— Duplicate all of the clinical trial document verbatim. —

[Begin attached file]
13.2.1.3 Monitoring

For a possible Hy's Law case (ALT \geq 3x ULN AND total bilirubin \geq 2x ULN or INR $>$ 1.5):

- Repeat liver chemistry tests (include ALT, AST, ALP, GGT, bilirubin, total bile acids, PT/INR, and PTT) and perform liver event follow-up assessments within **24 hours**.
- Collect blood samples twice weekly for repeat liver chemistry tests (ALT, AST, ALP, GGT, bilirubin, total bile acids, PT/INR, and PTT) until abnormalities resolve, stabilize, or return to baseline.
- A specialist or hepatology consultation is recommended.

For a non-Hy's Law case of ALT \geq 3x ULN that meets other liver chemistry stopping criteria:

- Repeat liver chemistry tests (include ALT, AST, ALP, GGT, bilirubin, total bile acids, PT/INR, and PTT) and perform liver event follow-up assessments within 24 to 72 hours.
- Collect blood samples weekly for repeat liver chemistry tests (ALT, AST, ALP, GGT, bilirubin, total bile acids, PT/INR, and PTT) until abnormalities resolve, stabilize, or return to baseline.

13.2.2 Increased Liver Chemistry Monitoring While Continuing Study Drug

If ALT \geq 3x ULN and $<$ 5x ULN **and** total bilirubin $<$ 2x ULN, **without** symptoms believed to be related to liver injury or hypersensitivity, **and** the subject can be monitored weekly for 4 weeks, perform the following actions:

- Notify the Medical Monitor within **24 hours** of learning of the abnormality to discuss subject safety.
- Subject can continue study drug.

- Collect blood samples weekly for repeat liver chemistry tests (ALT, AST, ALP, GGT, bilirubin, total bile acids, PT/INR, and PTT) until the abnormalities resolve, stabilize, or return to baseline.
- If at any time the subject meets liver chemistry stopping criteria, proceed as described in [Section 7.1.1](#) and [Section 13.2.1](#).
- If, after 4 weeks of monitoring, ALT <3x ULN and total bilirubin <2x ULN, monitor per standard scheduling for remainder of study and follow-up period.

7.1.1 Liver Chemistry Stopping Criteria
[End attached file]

13.2.1.3 Monitoring

For a possible Hy's Law case (ALT \geq 3x ULN AND total bilirubin \geq 2x ULN or INR $>$ 1.5):

- Repeat liver chemistry tests (include ALT, AST, ALP, GGT, bilirubin, total bile acids, PT/INR, and PTT) and perform liver event follow-up assessments within **24 hours**.
- Collect blood samples twice weekly for repeat liver chemistry tests (ALT, AST, ALP, GGT, bilirubin, total bile acids, PT/INR, and PTT) until abnormalities resolve, stabilize, or return to baseline.
- A specialist or hepatology consultation is recommended.

For a non-Hy's Law case of ALT \geq 3x ULN that meets other liver chemistry stopping criteria:

- Repeat liver chemistry tests (include ALT, AST, ALP, GGT, bilirubin, total bile acids, PT/INR, and PTT) and perform liver event follow-up assessments within 24 to 72 hours.
- Collect blood samples weekly for repeat liver chemistry tests (ALT, AST, ALP, GGT, bilirubin, total bile acids, PT/INR, and PTT) until abnormalities resolve, stabilize, or return to baseline.

13.2.2 Increased Liver Chemistry Monitoring While Continuing Study Drug

If ALT \geq 3x ULN and $<$ 5x ULN **and** total bilirubin $<$ 2x ULN, **without** symptoms believed to be related to liver injury or hypersensitivity, **and** the subject can be monitored weekly for 4 weeks, perform the following actions:

- Notify the Medical Monitor within **24 hours** of learning of the abnormality to discuss subject safety.
- Subject can continue study drug.

- Collect blood samples weekly for repeat liver chemistry tests (ALT, AST, ALP, GGT, bilirubin, total bile acids, PT/INR, and PTT) until the abnormalities resolve, stabilize, or return to baseline.
- If at any time the subject meets liver chemistry stopping criteria, proceed as described in [Section 7.1.1](#) and [Section 13.2.1](#).
- If, after 4 weeks of monitoring, ALT <3x ULN and total bilirubin <2x ULN, monitor per standard scheduling for remainder of study and follow-up period.

7.1.1 Liver Chemistry Stopping Criteria